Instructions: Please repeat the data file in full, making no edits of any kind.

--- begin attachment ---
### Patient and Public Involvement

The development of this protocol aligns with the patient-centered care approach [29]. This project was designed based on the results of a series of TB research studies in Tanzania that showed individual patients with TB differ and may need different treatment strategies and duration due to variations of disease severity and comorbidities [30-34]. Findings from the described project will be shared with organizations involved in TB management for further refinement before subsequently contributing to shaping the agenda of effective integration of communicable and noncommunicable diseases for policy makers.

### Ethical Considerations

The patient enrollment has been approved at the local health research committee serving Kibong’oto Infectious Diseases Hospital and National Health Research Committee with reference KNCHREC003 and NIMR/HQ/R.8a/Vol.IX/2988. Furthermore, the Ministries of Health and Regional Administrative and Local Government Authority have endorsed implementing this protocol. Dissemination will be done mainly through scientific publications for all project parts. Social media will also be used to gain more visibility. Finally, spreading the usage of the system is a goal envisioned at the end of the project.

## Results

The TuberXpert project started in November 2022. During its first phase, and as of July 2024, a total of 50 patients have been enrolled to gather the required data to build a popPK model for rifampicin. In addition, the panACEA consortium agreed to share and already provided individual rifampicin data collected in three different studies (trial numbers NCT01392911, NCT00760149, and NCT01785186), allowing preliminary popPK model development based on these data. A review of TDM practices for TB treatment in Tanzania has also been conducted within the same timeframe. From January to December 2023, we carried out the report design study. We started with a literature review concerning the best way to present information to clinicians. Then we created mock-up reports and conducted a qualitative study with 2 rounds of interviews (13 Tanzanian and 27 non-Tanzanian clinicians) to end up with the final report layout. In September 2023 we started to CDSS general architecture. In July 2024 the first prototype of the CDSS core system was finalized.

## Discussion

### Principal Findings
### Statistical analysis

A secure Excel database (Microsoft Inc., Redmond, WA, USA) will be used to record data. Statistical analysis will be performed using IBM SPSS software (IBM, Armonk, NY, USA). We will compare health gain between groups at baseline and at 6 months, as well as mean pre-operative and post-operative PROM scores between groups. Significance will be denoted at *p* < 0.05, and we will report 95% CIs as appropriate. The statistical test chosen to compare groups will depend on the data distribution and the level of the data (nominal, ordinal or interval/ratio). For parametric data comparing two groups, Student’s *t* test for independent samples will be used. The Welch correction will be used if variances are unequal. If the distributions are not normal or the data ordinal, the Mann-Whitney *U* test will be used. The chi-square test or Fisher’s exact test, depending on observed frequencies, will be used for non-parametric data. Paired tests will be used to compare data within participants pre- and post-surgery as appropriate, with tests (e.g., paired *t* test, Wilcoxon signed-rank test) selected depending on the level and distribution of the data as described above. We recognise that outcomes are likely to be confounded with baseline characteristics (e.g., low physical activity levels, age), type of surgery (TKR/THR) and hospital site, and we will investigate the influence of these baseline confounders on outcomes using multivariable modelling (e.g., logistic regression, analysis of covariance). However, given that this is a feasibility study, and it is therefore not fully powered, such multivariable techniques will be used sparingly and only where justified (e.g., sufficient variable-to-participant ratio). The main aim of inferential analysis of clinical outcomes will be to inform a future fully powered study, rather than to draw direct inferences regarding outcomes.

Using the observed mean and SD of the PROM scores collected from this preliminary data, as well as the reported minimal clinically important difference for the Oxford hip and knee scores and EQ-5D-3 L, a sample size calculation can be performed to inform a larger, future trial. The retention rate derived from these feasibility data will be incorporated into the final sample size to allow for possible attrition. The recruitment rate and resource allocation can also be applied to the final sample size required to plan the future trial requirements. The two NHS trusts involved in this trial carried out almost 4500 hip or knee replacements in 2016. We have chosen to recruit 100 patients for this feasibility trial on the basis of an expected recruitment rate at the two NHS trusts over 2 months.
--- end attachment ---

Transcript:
### Patient and Public Involvement

The development of this protocol aligns with the patient-centered care approach [29]. This project was designed based on the results of a series of TB research studies in Tanzania that showed individual patients with TB differ and may need different treatment strategies and duration due to variations of disease severity and comorbidities [30-34]. Findings from the described project will be shared with organizations involved in TB management for further refinement before subsequently contributing to shaping the agenda of effective integration of communicable and noncommunicable diseases for policy makers.

### Ethical Considerations

The patient enrollment has been approved at the local health research committee serving Kibong’oto Infectious Diseases Hospital and National Health Research Committee with reference KNCHREC003 and NIMR/HQ/R.8a/Vol.IX/2988. Furthermore, the Ministries of Health and Regional Administrative and Local Government Authority have endorsed implementing this protocol. Dissemination will be done mainly through scientific publications for all project parts. Social media will also be used to gain more visibility. Finally, spreading the usage of the system is a goal envisioned at the end of the project.

## Results

The TuberXpert project started in November 2022. During its first phase, and as of July 2024, a total of 50 patients have been enrolled to gather the required data to build a popPK model for rifampicin. In addition, the panACEA consortium agreed to share and already provided individual rifampicin data collected in three different studies (trial numbers NCT01392911, NCT00760149, and NCT01785186), allowing preliminary popPK model development based on these data. A review of TDM practices for TB treatment in Tanzania has also been conducted within the same timeframe. From January to December 2023, we carried out the report design study. We started with a literature review concerning the best way to present information to clinicians. Then we created mock-up reports and conducted a qualitative study with 2 rounds of interviews (13 Tanzanian and 27 non-Tanzanian clinicians) to end up with the final report layout. In September 2023 we started to CDSS general architecture. In July 2024 the first prototype of the CDSS core system was finalized.

## Discussion

### Principal Findings
### Statistical analysis

A secure Excel database (Microsoft Inc., Redmond, WA, USA) will be used to record data. Statistical analysis will be performed using IBM SPSS software (IBM, Armonk, NY, USA). We will compare health gain between groups at baseline and at 6 months, as well as mean pre-operative and post-operative PROM scores between groups. Significance will be denoted at *p* < 0.05, and we will report 95% CIs as appropriate. The statistical test chosen to compare groups will depend on the data distribution and the level of the data (nominal, ordinal or interval/ratio). For parametric data comparing two groups, Student’s *t* test for independent samples will be used. The Welch correction will be used if variances are unequal. If the distributions are not normal or the data ordinal, the Mann-Whitney *U* test will be used. The chi-square test or Fisher’s exact test, depending on observed frequencies, will be used for non-parametric data. Paired tests will be used to compare data within participants pre- and post-surgery as appropriate, with tests (e.g., paired *t* test, Wilcoxon signed-rank test) selected depending on the level and distribution of the data as described above. We recognise that outcomes are likely to be confounded with baseline characteristics (e.g., low physical activity levels, age), type of surgery (TKR/THR) and hospital site, and we will investigate the influence of these baseline confounders on outcomes using multivariable modelling (e.g., logistic regression, analysis of covariance). However, given that this is a feasibility study, and it is therefore not fully powered, such multivariable techniques will be used sparingly and only where justified (e.g., sufficient variable-to-participant ratio). The main aim of inferential analysis of clinical outcomes will be to inform a future fully powered study, rather than to draw direct inferences regarding outcomes.

Using the observed mean and SD of the PROM scores collected from this preliminary data, as well as the reported minimal clinically important difference for the Oxford hip and knee scores and EQ-5D-3 L, a sample size calculation can be performed to inform a larger, future trial. The retention rate derived from these feasibility data will be incorporated into the final sample size to allow for possible attrition. The recruitment rate and resource allocation can also be applied to the final sample size required to plan the future trial requirements. The two NHS trusts involved in this trial carried out almost 4500 hip or knee replacements in 2016. We have chosen to recruit 100 patients for this feasibility trial on the basis of an expected recruitment rate at the two NHS trusts over 2 months.